FDA Law

According To Goldwater, The Fda Must Determine That Potential Benefits Justify The Potential Risks Of A Drug, And That Such Risks Are Not Unreasonable Given The Disease.  Furthermore, The Fda Must Determine That A Patient Has A Life-threatening Disease, That Drug Access Won't Interfere With A Clinical Study Or Development Of The Drug, And That The Patient Can't Otherwise Obtain The Drug.  Goldwater contends That It Has Not Received Enough Records To Determine Whether The Fda Met its Own Criteria In The Ebola Case.

FDA Attorney

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District Judge Susan Bolton to order the release of more records. "The drug approval process in the United States shouldn't be a government secret," said Jonathan Riches, a Goldwater Institute attorney. "The public has a right to know how drugs are made available to the patient." FDA attorneys argued that the agency considers information about yet-to-be-approved drugs to be confidential and proprietary to the companies seeking FDA approval to market their drugs.  The FDA corresponds with every drugmaker on various topics — for example, a drug's purity, toxicity and pharmacology — as part of its deliberative process, said  agency attorney Leslie Cohen.   "That is why the deliberations are inextricably intertwined with confidential, commercial information," Cohen said. In 2014, Goldwater filed a Freedom of Information Act request for records about the FDA's approval process, deliberations and final approval records that allowed an experimental drug to be used on Brantly and Writebol. The FDA denied Goldwater's initial records request in 2014, citing an exemption under a provision that protected trade secrets and confidential commercial information.  In its federal lawsuit, Goldwater argues that it did not seek commercial trade secrets or private patient information. It wants to "determine whether the government followed its own requirements when it made a life-saving drug available to patients infected with the Ebola virus," according to a Goldwater motion for summary judgment. The court already ordered that the FDA produce an index that identifies records that have been withheld and the reason the federal agency did not produce those records.  When the federal agency produced the index of records, Goldwater contended that exemptions claimed by the FDA did not apply and some records classified as non-responsive may have been responsive to Goldwater's request. According to Goldwater, the FDA must determine that potential benefits justify the potential risks of a drug, and that such risks are not unreasonable given the disease.  Furthermore, the FDA must determine that a patient has a life-threatening disease, that drug access won't interfere with a clinical study or development of the drug, and that the patient can't otherwise obtain the drug.  Goldwater contends that it has not received enough records to determine whether the FDA met its own criteria in the Ebola case. Goldwater is familiar with the FDA's emergency drug-approval process. The watchdog group has championed “right-to-try” bills and voter initiatives in Arizona and several other states.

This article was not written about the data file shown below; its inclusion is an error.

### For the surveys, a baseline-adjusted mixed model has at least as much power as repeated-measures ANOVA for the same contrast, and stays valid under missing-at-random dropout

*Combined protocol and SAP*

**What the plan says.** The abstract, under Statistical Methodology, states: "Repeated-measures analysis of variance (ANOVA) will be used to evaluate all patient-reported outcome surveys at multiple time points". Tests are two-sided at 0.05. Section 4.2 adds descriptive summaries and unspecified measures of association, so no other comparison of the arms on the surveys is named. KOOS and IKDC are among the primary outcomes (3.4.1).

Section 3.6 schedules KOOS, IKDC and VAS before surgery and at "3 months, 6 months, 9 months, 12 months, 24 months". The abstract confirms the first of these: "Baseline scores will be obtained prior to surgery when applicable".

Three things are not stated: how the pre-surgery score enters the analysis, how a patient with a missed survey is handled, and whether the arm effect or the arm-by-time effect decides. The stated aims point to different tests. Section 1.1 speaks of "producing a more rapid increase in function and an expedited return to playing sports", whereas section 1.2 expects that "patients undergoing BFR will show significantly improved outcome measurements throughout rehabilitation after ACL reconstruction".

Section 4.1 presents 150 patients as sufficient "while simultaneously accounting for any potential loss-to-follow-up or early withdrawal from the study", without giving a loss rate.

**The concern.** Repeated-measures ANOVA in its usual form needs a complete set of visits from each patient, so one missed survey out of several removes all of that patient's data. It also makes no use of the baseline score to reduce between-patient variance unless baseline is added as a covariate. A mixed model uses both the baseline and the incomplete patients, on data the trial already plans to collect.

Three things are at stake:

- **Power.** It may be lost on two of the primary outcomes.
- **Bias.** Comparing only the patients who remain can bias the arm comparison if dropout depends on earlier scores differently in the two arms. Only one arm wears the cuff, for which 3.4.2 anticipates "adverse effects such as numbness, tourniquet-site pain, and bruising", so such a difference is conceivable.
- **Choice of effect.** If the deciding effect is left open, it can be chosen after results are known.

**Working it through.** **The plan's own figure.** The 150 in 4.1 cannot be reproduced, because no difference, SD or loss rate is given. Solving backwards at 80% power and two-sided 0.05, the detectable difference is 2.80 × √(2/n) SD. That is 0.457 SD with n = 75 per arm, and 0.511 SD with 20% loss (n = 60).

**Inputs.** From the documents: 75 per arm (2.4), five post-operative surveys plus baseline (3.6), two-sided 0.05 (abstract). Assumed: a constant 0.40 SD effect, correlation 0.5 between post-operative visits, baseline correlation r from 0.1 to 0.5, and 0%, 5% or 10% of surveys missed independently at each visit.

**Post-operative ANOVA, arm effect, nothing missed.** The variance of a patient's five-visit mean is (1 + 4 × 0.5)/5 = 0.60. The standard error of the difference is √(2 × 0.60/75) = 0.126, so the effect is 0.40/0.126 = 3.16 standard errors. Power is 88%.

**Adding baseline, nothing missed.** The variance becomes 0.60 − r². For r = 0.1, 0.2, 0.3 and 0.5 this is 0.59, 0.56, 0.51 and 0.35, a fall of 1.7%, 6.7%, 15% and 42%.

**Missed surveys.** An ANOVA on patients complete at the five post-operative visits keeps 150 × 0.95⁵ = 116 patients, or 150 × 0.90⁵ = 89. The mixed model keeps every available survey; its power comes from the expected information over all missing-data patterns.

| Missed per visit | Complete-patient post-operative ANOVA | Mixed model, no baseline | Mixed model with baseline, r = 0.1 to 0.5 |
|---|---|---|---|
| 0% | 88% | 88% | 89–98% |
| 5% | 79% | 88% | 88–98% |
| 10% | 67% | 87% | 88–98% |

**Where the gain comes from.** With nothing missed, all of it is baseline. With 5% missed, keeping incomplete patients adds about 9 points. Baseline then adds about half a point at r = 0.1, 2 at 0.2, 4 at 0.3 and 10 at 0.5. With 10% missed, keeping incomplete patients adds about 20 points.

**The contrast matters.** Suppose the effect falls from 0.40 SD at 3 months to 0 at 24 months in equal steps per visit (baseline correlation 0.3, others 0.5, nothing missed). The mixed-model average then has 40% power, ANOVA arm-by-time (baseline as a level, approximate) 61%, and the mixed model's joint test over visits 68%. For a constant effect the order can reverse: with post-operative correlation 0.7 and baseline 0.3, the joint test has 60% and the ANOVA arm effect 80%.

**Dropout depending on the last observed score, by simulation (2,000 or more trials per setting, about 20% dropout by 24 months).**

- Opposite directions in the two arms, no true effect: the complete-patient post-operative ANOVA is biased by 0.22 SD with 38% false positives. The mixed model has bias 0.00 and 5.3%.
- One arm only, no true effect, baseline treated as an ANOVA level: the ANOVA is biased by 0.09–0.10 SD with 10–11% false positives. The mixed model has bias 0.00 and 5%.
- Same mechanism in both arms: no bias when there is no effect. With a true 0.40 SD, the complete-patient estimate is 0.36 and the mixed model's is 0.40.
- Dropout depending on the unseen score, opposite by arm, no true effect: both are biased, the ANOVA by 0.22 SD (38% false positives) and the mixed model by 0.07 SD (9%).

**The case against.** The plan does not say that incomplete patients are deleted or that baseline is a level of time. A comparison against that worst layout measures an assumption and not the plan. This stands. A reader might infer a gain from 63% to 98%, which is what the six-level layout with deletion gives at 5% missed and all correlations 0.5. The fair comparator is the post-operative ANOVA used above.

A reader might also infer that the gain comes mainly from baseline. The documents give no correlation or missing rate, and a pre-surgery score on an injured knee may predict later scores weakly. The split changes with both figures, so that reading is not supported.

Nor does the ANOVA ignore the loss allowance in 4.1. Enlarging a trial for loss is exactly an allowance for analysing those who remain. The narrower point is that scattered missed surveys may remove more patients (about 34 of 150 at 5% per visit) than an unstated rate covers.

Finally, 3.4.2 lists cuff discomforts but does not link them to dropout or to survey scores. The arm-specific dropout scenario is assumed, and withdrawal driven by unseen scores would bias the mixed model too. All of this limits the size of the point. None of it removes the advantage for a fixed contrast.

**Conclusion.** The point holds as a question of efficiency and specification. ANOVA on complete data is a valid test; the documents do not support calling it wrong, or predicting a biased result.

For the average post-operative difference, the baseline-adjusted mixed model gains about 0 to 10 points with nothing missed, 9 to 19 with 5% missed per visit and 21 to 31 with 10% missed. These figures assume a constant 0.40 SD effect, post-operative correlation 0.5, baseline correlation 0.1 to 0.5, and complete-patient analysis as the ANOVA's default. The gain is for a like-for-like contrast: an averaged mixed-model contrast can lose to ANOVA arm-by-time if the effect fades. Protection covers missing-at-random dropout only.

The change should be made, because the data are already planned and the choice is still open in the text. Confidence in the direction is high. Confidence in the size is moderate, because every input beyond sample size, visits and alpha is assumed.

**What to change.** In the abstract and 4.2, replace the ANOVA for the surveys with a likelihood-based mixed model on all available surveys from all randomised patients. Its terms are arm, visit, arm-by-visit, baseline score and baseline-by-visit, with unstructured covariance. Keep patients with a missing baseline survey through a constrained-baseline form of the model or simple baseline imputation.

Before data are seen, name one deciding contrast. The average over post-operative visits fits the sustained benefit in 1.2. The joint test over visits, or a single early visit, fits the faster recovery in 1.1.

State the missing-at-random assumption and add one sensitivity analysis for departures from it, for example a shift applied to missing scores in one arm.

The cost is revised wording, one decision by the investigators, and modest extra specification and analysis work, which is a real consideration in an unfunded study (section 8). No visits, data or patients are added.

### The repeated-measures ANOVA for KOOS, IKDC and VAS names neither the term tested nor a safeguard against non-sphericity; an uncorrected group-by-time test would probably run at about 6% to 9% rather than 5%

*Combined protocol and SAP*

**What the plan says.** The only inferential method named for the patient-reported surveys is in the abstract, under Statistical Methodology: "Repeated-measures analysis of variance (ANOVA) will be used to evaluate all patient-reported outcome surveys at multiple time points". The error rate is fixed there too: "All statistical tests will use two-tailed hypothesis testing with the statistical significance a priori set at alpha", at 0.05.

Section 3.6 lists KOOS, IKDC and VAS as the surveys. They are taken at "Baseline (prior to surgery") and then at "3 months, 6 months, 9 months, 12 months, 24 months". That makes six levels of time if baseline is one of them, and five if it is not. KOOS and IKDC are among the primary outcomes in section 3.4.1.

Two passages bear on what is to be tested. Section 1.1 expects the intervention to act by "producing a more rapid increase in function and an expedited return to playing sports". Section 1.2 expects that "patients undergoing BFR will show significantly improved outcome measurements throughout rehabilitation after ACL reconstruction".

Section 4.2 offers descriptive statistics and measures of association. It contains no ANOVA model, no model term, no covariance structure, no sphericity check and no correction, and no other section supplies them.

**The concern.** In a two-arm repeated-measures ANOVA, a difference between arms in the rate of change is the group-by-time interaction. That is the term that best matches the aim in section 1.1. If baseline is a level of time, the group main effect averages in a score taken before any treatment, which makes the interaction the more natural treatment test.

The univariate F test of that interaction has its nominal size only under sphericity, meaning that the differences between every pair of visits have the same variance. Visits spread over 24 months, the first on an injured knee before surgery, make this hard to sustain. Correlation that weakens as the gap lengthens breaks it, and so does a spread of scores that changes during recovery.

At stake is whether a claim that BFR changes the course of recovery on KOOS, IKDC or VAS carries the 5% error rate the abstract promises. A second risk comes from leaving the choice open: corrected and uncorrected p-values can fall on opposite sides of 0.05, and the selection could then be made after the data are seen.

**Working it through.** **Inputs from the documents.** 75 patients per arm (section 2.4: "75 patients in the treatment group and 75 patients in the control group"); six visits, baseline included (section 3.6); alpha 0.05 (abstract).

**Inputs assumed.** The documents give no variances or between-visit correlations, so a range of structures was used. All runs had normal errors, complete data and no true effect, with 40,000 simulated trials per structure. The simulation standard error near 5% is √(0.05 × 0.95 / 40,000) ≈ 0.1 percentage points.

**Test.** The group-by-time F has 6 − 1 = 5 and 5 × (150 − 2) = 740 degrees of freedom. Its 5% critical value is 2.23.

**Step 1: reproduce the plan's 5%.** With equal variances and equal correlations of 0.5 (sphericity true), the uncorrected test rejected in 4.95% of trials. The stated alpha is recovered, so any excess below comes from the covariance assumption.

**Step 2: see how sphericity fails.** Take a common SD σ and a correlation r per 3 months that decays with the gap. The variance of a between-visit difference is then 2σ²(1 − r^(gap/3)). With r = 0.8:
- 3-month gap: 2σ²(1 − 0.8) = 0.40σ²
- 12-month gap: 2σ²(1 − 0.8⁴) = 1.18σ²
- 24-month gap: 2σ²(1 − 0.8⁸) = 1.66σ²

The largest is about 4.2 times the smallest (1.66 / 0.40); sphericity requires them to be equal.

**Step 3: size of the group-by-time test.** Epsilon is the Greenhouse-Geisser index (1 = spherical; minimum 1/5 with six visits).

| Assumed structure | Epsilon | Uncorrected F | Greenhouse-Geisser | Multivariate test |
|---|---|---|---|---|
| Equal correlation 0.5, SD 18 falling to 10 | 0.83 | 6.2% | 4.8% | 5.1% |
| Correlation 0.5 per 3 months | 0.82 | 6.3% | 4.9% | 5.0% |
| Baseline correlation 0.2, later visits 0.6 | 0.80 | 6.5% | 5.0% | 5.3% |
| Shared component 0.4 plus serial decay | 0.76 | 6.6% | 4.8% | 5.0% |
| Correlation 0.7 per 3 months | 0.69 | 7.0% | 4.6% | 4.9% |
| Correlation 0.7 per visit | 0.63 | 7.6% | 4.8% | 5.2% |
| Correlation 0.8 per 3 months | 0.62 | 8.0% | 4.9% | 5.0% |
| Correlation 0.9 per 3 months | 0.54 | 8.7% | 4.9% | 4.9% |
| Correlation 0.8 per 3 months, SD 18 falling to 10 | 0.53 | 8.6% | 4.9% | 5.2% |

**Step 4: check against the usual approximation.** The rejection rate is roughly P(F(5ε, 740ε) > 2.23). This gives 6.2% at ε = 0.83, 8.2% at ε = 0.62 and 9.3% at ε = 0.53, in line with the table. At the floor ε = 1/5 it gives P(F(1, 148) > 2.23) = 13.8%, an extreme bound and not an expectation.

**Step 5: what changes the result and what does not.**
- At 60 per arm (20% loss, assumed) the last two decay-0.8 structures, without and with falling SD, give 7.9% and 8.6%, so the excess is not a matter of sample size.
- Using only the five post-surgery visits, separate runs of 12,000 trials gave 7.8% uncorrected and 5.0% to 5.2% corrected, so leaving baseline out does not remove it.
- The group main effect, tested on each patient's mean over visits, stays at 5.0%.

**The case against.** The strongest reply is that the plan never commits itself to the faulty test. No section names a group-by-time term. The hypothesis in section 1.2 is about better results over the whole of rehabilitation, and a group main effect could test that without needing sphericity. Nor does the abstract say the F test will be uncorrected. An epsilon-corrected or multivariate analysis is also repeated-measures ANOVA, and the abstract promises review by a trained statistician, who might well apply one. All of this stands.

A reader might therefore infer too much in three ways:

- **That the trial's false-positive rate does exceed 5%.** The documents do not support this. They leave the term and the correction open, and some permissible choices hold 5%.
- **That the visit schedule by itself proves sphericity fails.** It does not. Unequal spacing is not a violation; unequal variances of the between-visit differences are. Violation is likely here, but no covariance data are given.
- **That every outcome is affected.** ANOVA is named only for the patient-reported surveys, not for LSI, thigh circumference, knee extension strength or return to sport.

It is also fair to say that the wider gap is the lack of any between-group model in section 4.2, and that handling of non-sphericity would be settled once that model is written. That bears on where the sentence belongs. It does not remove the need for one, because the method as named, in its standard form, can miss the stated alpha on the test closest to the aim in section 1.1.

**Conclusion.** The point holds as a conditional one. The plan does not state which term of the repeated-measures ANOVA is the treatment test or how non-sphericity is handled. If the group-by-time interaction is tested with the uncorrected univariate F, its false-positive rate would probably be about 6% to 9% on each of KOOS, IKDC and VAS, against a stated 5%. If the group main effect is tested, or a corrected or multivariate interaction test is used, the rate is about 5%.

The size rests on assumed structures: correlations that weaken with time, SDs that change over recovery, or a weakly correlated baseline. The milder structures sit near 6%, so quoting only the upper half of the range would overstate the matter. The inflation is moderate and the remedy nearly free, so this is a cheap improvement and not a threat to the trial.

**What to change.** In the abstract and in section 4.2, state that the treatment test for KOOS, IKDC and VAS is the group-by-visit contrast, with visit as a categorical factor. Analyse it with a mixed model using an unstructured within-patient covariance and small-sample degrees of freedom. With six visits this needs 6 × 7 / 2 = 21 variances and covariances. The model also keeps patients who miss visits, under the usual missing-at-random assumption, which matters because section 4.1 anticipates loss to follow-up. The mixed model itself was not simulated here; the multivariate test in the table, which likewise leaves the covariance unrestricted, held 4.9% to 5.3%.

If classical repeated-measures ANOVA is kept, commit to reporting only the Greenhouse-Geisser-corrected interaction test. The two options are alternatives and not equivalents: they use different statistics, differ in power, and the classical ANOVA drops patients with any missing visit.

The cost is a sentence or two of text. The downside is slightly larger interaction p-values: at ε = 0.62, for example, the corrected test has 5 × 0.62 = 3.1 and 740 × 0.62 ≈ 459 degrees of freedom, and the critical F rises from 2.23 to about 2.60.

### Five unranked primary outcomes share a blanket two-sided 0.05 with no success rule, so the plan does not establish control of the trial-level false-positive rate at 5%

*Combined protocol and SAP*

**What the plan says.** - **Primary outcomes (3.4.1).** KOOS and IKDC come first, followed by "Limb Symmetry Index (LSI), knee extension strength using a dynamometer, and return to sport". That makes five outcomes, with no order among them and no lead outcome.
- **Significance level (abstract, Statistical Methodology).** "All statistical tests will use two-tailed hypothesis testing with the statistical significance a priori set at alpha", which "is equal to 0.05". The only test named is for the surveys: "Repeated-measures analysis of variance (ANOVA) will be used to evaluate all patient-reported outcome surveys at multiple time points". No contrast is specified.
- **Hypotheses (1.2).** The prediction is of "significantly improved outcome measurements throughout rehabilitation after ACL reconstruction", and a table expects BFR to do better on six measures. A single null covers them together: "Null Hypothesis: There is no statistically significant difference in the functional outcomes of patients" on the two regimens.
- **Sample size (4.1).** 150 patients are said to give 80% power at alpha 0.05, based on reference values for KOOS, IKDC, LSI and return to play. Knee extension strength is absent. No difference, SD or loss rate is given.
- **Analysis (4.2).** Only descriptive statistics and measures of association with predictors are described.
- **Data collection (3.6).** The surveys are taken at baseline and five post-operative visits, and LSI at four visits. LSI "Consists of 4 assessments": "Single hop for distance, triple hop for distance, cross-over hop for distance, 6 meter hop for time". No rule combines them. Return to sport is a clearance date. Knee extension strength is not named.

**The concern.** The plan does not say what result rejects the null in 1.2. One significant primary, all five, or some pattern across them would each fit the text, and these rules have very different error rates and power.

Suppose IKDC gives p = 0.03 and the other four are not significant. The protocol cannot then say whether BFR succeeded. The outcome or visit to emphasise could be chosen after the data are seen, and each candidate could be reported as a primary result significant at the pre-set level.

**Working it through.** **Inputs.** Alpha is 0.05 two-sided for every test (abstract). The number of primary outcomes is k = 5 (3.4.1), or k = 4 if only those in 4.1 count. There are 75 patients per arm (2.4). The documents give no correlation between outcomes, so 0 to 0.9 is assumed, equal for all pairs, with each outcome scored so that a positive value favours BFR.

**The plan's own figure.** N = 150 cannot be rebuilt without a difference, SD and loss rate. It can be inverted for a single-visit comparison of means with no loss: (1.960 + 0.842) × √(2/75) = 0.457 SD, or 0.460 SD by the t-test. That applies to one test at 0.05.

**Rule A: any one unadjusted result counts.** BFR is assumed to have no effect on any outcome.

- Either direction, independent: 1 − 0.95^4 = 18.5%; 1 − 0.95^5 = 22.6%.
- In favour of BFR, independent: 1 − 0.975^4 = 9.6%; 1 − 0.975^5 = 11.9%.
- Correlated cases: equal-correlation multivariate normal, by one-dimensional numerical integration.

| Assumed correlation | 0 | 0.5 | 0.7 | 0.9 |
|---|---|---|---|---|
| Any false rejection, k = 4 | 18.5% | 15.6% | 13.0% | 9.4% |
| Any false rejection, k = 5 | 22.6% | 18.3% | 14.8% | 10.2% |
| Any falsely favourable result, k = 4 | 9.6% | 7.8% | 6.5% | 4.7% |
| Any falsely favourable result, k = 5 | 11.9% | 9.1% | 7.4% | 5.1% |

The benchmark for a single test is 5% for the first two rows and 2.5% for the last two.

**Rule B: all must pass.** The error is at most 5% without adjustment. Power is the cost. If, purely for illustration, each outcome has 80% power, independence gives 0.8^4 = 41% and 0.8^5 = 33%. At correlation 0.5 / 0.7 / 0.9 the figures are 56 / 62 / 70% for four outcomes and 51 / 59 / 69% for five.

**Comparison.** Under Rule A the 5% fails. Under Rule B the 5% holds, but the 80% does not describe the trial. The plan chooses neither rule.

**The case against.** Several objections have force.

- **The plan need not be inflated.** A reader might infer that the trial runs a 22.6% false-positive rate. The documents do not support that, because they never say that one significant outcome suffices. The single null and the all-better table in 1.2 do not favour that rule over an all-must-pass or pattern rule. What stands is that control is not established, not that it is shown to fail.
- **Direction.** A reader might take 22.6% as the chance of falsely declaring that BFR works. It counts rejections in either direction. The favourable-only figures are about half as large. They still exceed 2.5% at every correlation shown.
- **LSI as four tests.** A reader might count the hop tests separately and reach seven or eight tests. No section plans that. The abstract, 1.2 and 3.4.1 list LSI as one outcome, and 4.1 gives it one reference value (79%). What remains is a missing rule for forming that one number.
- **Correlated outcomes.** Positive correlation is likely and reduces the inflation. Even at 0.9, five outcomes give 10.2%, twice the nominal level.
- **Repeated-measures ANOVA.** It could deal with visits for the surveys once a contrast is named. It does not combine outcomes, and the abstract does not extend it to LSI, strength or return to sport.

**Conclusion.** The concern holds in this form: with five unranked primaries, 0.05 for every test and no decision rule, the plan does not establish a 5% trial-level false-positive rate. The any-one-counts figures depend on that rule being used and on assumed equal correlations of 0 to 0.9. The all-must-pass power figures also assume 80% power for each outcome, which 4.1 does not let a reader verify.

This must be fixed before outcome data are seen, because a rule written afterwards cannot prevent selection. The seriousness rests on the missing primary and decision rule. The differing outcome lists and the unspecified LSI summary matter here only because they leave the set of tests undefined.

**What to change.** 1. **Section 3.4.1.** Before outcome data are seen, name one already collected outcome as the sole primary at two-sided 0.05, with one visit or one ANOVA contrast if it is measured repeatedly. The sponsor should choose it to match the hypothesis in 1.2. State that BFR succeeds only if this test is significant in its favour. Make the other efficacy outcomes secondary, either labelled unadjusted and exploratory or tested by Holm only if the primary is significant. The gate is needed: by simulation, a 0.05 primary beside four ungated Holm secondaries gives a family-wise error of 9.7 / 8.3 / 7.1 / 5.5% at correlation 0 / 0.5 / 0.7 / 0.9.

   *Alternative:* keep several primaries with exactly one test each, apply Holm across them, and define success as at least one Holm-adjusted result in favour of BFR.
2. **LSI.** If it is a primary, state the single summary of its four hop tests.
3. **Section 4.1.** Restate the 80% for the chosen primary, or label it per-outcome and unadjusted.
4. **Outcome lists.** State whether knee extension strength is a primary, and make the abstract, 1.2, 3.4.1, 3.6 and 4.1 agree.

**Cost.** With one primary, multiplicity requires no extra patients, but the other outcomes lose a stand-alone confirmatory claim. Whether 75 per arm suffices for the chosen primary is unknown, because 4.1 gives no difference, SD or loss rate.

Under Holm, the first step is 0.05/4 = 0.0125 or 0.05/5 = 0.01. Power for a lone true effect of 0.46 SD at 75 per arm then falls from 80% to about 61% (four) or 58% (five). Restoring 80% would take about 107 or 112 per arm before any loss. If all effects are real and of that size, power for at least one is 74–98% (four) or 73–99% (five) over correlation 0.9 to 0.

For the original version including any supplementary images or video, visit https://www.azcentral.com/story/money/business/health/2017/10/10/goldwater-lawsuit-phoenix-fda-ebola-drug-zmapp-approvals/748238001/

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